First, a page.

We didn't torch the shack after he died. Wanted to. Should have. How else do you get rid of years of tuberculosis? So next best, we bagged everything - mattresses, bedding, mosquito nets and clothing. Everything you could put a match to. Brought it out of the shack, and burned everything outside in the street. Didn't want to hurt Sam, an adolescent python.
We told his two girls that their teddy bears must go too. A huge crying jag followed. Sure, his two daughters were sixteen and twenty, and rumoured to be runners, as they say in the drug business. But a teddy bear is a teddy bear, especially when you grow up too fast, and teddy is the only good memory of a not-much-fun childhood.

Mr Lek ( R.I.P.) died at age forty-six, drunk for the last twenty-four years of his life. His wife, Tuk, was once the prettiest girl on this side of the Chao Phya River. She came to the temple for his cremation.

A day or so after he died, the Health Department appeared. Masks, gloves and disinfectant. But the daughters wouldn't let them spray. They worried that it might hurt Sam, that half grown python who lived peacefully in his part of the shack, where part of the wooden floor had rotted and sagged. Lived between the floor and the stagnant water under the house.

Sam feasted on rats and other such critters. Protected the shack, really. Let me explain. What with Lek's T.B., and all the whiskey he drank, after Tuk moved out the shack was never too clean. But once Sam the python moved in, the house stopped being roach/rodent friendly. Sam was also great for the daughters who came and went as semi-active runners. Who would often hide a stash in the house. With Sam around, casual visitors were rare.

Still, the girls never really liked Sam and didn't like to sleep there. He scared them. With dad coughing his lungs out plus his booze cronies, plus a half-grown python, it was not an ideal home for young girls.

In his younger days, Lek showed great promise. As a student, for two years running his scores were among the highest in the Kingdom. He was also an activist, one of the young teen-age idealist leaders who spearheaded the slum movement that brought water, electricity, government schooling, and proper house registration to Klong Toey, during and after the October Un-Pleasantness some 30 years ago. But none of this counts here in Klong Toey, or anywhere really, when you lose your wife by neglect and your daughters have to survive on the streets.

As a young man, Lek took the civil service application test. He was already drinking, couldn't stop. Scored the highest ever. Some prudish folks at the office shuddered that an outsider could be that smart, so they had him come in second. That barb always stung his pride. He talked about it a lot. That, plus his days as a freedom fighter against communists in Laos for 10 months.

Before the T.B. and the booze came, Tuk gave birth to two healthy daughters, Gif and Puey. Then came the T.B. He didn't take his meds seriously and regularly. Fatal neglect.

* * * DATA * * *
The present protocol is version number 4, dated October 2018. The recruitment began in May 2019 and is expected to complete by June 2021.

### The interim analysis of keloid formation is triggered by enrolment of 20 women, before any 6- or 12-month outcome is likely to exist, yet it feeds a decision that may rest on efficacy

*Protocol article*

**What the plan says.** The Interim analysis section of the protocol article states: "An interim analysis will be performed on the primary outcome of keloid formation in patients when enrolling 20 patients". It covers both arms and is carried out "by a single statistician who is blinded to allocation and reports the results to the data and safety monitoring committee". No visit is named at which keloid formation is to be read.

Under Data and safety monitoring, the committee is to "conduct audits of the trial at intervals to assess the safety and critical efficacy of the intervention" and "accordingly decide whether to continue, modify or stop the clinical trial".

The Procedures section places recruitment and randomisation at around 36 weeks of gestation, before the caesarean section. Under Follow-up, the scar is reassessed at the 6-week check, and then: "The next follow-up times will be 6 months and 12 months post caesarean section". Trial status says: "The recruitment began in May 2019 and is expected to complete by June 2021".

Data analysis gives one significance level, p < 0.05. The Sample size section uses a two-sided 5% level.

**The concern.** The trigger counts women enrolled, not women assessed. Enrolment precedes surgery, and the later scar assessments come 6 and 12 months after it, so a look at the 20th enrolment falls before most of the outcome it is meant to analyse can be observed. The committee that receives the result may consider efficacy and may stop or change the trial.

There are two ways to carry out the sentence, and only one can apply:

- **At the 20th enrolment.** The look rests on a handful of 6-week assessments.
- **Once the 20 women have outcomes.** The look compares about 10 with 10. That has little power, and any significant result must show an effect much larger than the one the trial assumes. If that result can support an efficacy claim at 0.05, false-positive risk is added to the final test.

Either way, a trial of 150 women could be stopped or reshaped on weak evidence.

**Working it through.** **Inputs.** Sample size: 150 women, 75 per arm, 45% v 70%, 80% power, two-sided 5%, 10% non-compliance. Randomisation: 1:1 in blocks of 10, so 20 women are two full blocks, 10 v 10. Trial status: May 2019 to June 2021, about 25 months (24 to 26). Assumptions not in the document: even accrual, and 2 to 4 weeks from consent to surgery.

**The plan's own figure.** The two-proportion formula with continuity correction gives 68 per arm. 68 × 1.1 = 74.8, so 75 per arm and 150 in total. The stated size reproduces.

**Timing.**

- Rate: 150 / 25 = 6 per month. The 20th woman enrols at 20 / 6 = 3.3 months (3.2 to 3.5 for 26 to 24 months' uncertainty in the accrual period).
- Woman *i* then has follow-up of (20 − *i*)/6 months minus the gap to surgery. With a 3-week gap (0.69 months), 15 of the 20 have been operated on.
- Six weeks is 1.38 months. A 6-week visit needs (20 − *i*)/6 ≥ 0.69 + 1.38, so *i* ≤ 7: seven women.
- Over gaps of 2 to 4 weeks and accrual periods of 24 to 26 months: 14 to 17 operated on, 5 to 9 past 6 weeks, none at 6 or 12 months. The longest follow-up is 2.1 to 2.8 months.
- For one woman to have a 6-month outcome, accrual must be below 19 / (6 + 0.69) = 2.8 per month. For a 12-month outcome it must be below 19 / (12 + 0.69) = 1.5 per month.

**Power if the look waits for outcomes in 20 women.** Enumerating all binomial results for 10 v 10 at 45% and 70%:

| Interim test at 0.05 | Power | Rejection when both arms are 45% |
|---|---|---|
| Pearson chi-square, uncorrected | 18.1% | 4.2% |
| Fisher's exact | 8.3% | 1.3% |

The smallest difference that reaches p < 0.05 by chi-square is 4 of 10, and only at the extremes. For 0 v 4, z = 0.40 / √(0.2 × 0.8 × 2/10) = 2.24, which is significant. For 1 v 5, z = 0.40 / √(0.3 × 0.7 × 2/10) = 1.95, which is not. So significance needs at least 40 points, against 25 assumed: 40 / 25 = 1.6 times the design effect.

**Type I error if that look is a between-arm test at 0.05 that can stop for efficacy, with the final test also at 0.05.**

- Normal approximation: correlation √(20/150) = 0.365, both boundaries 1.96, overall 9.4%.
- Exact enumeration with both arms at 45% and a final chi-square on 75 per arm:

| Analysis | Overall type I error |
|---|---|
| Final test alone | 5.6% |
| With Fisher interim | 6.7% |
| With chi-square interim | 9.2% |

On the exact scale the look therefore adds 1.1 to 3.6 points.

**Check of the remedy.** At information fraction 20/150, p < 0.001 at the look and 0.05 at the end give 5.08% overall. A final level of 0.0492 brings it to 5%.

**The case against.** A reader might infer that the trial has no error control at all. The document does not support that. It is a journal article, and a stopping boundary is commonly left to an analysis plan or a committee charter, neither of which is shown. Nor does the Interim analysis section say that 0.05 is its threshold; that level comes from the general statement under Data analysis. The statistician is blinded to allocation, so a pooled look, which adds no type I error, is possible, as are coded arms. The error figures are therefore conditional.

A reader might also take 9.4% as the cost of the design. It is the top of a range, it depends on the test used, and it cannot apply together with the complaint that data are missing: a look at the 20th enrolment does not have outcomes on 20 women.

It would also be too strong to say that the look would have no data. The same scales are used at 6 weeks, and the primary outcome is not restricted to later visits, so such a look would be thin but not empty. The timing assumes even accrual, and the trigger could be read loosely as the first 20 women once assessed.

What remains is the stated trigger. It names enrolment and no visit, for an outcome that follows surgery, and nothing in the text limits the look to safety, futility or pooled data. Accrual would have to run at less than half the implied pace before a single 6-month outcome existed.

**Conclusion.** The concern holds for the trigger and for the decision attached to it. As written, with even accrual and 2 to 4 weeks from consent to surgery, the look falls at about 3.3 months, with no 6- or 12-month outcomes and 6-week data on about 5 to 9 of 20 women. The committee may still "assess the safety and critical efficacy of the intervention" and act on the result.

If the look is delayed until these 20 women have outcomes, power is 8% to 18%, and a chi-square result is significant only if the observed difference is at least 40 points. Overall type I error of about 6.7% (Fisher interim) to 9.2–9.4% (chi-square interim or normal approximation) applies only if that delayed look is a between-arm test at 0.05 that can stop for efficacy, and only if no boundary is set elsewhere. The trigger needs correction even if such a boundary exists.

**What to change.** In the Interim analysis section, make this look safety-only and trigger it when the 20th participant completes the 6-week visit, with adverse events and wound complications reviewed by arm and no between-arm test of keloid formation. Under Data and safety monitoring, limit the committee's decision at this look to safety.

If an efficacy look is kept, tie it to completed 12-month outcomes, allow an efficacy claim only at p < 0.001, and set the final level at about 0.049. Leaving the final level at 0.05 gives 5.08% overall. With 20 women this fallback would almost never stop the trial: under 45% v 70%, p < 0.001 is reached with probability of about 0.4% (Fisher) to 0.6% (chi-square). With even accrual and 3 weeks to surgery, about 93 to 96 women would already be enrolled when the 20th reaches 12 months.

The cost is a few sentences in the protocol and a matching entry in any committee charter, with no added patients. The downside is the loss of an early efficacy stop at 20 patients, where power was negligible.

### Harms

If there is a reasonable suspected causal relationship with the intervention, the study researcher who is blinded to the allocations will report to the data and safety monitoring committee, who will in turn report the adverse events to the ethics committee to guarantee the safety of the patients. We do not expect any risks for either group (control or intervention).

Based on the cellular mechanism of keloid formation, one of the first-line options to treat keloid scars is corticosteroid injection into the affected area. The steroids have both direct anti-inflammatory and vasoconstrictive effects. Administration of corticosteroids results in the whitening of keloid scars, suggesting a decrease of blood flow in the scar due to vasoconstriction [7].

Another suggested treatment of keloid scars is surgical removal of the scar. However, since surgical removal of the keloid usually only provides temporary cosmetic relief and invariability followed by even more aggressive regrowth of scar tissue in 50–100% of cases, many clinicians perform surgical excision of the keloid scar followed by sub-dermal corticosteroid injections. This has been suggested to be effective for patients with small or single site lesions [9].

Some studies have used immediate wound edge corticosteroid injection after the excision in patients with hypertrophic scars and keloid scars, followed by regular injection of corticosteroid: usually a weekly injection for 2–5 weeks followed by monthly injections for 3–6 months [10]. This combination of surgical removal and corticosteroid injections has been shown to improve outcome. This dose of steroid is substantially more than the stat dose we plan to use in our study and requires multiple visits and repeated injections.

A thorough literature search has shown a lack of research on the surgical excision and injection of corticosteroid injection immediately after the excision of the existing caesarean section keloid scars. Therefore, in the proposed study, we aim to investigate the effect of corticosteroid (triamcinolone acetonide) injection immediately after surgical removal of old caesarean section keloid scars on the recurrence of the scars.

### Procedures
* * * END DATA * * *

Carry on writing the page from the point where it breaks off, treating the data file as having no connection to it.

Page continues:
He died nine years ago this month. The day after the cremation, Tuk officially remarried and left her children to fend for themselves. Today, she's fifty years old, and her daughters, Ms Gif and Ms Puey, are twenty-nine and twenty-five, respectively. Such things as a quick marriage to a man ten years younger one day after the cremation of your first husband we all understand. On the other hand, abandoning her daughters was harsh. Luckily, both girls had learned long before that they had to make their own way.

Gif, the eldest, inherited her daddy's brains, plus his addiction.

Puey, the youngest, also inherited the brains, plus her mom's beauty, but without the addiction.

And so it began.

First daughter

Ms Gif hardly cracked a book in high school, but she graduated at the top of her class, and was chosen Smartest and Most Popular Girl. But there was no money for school tuition. The game is simple. Students can study and come to school, yes, but if they don't pay the tuition, there is no diploma, no gown, and no graduation ceremony. That broke Gif's heart.

At the time, mom was gone and dad was drunk. Gif went to a drug thug whom she had been doing errands for occasionally. Asked him to help pay school tuition, so she could graduate with honours. He turned her down. Laughed at her, sneered and suggested some intimate favours.

That next week she heard about a shipment, wrote a snitch note with very clear handwriting, and the drug thug bled to death on the street in a hail of 11 mm bullets, specially modified to kill, waiting for an ambulance that would never come. Stuck in traffic! Ms Gif was fifteen years old at the time.

In and out of a slum drug commune, she got pregnant. Her son is now twelve. Although at the top of his class, he is not nearly as smart as his mom. Also doesn't show her enough respect. It will take him some time and some tears and some years to realise that no matter what, she is his mom and she'd die for him, that maybe she can't give up drugs for her son, but at least she'd try.